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Michigan's unemployment fund is in surplus now, but the benefits paid out to unemployed workers have sometimes exceeded the amount of money actually available in the fund.

Should Michigan citizens who are not out of work be allowed to collect unemployment insurance? They soon could be, if the state of Michigan opts for President Clinton's plan to expand the Family and Medical Leave Act (FMLA) beyond its original intent of mandating unpaid leave for workers to handle family emergencies.

Last May, the president directed the U. S. Department of Labor to propose regulations that would allow parents to collect unemployment compensation when taking unpaid leave under FMLA to care for a newborn or adopted child. The Department of Labor has since dutifully informed states that they may submit applications to begin this practice.

"The Clinton administration is willing to jeopardize the financial integrity of an important program for laid-off workers, just for a feel-good sound bite."

What the president is proposing is that each state's unemployment funds be used to support large numbers of people who have jobs. He wants to take the money set aside for workers who lose their jobs through no fault of their own and use it to turn the Family and Medical Leave Act into the Paid Family and Medical Leave Act.

Michigan's unemployment compensation system is a limited

fund for the currently unemployed, and it is kept at a certain level—right now, about $2.5 billion—in case the economy takes a downturn and people lose jobs in large numbers. It is an "insurance" policy against unemployment, which is low right now. But we all know that can change.

Does $2.5 billion sound like a lot of cash for a state to have lying around? Not if you consider that from 1990-98, Michigan's unemployment fund paid out an average $1.08 billion in each of those years. None of those were years of steep unemployment, so what would happen to the fund if the economy took a drastic downturn—and on top of taking care of the unemployed, it was also burdened with paying for employed parents who take voluntary leave from their jobs?

"The Clinton administration is willing to jeopardize the financial integrity of an important program for laid-off workers, just for a feel-good sound bite," says Randel Johnson, vice president for labor and employee benefit issues for the U. S. Chamber of Commerce. "This is politics at its worst, and if the administration proceeds down this course, we will see them in court."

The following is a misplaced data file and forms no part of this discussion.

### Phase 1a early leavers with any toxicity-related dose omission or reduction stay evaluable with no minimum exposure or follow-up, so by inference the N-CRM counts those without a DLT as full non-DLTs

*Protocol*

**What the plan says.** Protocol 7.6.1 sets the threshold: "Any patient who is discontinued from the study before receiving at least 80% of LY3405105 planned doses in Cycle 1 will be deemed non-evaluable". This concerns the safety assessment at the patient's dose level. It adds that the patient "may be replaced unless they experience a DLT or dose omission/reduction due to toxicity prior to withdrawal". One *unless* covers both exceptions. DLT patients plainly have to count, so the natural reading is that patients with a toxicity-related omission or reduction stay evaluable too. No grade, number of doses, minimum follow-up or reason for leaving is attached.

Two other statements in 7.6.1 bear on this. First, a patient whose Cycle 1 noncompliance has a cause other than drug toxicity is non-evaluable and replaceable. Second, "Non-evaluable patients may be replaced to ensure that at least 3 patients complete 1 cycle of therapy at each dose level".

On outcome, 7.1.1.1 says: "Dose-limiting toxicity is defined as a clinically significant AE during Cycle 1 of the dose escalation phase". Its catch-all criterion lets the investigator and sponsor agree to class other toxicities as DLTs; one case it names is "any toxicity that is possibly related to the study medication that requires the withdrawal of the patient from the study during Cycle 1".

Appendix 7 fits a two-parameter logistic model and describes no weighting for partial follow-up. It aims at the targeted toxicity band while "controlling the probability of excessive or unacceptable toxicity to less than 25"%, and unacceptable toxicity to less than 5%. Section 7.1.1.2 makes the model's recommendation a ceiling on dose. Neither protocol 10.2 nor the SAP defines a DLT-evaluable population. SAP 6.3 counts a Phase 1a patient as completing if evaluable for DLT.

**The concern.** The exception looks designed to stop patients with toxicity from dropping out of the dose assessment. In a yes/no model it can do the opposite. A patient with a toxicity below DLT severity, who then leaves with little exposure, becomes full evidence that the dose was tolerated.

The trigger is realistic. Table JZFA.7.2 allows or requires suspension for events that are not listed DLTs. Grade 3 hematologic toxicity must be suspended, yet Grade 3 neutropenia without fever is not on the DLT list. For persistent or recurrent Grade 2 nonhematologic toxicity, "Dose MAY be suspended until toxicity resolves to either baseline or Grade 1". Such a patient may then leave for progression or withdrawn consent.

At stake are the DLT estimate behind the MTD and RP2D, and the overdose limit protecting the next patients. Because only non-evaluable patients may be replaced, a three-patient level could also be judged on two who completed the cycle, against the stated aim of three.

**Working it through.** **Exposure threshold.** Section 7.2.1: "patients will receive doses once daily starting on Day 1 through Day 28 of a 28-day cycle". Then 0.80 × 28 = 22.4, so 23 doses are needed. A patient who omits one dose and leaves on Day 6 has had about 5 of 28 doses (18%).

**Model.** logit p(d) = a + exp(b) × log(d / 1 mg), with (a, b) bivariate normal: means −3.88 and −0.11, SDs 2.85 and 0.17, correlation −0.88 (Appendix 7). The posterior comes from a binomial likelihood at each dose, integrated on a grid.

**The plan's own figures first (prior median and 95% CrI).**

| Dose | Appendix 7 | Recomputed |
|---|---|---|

Johnson is right: What the president is proposing goes clearly beyond what was intended when Congress passed the FMLA back in 1993. During debate, one of the administration's biggest selling points was that voluntary leave would be unpaid. Without this stipulation, the measure would surely have failed. Yet, many lawmakers opposed it even with this stipulation—and were labeled "anti-family" for doing so.

Why were they so staunch in their opposition? Because they knew what most Americans still do not quite understand: Whenever an intrusive, imprecise law like the FMLA is passed—one that requires voluminous definitions for eligibility, for example—a back door is opened for the executive branch to later expand the law's intended scope.

Now, seven years after the law's passage, the president is using that back door. What angers organizations like the U. S. Chamber of Commerce and the National Association of Manufacturers—members of a national coalition opposing the expanded FMLA—is that the president's move seems to vindicate their suspicion that the White House wanted paid family and medical leave all along.

Unless Congress or a lawsuit stops it, government-enforced paid leave could become permanent. Michigan lawmakers should do everything they can to make clear their opposition to our state's participation in this scheme.

Fortunately, state officials have already responded to the Labor Department, questioning its authority to direct the use of unemployment funds in this manner. But if enough states go for the idea, pressure could build in the legislature for a legal mandate that obligates Michigan workers to participate in what will certainly be billed by proponents as a "pro-family" program.

If Michigan lawmakers really wish to do something to help families—something that is long overdue—they should allow minimum-wage workers to negotiate compensatory time with their employers the way all other workers can. "Comp time" allows workers and employers to freely negotiate the best arrangement for paid time off to take care of family or medical needs.

And it doesn't rob the unemployed to pay for the voluntary leave of the gainfully employed.

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(Robert P. Hunter is director of labor policy for the Mackinac Center for Public Policy in Midland and a member of the Michigan Civil Service Commission. More information on labor policy is available at www.mackinac.org. Permission to reprint in whole or in part is hereby granted, provided the author and his affiliations are cited.

 

Summary
President Clinton wants to use money set aside for unemployed workers to provide paid leave for parents staying home to care for their newborn children. Michigan lawmakers should reject Clinton's financially unsound plan and instead allow all workers to freely negotiate with employers their own paid "comp-time" arrangements to handle family needs.
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